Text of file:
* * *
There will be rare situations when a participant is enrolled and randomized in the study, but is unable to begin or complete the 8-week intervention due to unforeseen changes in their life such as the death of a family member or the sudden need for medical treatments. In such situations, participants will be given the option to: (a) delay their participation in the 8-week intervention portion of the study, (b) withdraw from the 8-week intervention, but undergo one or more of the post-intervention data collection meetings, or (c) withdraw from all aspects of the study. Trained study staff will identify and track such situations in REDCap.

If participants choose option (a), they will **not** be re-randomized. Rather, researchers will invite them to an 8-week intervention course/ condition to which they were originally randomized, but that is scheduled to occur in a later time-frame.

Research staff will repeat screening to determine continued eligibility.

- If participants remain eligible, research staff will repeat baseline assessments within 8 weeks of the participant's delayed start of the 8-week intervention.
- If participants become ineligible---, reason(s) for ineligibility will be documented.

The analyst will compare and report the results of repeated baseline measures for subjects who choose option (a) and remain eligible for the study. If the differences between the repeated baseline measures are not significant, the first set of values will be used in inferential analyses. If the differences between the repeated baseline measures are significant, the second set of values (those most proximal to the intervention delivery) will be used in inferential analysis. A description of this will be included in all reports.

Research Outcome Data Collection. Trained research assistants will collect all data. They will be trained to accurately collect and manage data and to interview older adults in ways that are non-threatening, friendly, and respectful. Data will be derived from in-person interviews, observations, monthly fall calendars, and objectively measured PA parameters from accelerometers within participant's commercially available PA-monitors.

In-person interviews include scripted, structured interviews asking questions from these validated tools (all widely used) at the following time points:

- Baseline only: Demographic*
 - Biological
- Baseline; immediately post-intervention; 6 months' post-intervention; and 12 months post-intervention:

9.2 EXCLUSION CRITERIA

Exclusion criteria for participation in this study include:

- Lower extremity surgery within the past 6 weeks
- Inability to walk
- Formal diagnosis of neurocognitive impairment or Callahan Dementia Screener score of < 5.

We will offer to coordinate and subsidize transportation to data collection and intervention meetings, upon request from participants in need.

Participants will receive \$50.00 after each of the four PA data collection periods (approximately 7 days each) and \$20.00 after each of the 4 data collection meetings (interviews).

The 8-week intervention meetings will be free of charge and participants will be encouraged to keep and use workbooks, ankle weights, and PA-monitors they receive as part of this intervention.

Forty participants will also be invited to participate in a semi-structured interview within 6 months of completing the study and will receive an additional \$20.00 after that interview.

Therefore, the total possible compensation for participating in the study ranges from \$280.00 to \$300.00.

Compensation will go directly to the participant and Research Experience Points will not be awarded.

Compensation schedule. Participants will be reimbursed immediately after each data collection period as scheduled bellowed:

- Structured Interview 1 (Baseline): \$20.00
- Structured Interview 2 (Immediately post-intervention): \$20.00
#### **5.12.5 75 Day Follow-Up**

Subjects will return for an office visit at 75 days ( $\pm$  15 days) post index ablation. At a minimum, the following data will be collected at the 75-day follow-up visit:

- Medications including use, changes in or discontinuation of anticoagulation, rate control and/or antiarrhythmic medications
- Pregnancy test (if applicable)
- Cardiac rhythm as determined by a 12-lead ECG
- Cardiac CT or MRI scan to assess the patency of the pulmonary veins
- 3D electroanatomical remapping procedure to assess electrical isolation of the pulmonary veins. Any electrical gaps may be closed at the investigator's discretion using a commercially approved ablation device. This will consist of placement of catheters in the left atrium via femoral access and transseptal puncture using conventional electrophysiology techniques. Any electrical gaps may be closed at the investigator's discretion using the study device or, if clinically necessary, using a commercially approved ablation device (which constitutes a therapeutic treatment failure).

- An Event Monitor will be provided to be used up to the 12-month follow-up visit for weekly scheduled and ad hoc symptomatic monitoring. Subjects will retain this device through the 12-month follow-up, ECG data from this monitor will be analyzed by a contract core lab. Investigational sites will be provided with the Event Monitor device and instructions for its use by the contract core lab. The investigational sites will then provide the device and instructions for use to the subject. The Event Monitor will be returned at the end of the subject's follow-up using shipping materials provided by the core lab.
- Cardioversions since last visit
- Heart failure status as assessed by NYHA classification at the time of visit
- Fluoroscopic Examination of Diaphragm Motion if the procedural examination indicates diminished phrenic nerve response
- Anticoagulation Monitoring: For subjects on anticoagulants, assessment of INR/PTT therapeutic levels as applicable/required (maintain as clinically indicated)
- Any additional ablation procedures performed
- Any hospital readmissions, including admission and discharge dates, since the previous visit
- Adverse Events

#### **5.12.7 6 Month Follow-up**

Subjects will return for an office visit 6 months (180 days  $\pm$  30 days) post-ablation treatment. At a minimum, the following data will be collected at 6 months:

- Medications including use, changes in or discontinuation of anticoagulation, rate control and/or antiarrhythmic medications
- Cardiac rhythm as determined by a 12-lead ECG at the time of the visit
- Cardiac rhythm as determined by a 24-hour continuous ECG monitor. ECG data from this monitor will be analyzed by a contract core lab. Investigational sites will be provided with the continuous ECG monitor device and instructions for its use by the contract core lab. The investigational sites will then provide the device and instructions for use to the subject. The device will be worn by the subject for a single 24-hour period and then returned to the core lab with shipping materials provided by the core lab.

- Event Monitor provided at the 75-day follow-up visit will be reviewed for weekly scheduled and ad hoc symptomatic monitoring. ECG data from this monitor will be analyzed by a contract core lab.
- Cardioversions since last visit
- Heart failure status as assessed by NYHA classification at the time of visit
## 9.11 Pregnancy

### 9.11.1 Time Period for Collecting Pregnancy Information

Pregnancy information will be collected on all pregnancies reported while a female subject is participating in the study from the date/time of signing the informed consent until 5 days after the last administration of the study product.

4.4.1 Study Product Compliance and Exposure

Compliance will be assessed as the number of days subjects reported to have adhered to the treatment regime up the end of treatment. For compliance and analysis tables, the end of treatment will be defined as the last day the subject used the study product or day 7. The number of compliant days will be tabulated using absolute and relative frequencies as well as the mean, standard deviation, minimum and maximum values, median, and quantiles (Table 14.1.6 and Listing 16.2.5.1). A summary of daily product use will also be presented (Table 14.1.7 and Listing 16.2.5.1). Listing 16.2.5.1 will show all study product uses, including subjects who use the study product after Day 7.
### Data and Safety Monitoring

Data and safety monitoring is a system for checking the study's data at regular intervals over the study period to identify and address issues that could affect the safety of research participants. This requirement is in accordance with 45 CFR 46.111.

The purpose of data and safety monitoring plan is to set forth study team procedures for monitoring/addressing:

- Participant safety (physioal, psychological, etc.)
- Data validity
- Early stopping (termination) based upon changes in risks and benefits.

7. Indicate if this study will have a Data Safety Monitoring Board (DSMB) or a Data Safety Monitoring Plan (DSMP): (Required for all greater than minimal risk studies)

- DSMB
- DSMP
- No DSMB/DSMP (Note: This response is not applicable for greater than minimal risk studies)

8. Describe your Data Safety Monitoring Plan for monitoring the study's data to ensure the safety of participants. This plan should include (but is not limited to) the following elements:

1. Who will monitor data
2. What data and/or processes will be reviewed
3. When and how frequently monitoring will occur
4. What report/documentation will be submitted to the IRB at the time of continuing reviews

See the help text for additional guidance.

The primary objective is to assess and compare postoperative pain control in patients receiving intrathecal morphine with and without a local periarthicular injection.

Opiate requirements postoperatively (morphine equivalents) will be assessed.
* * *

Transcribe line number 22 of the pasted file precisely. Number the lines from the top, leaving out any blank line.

Compensation will go directly to the participant and Research Experience Points will not be awarded.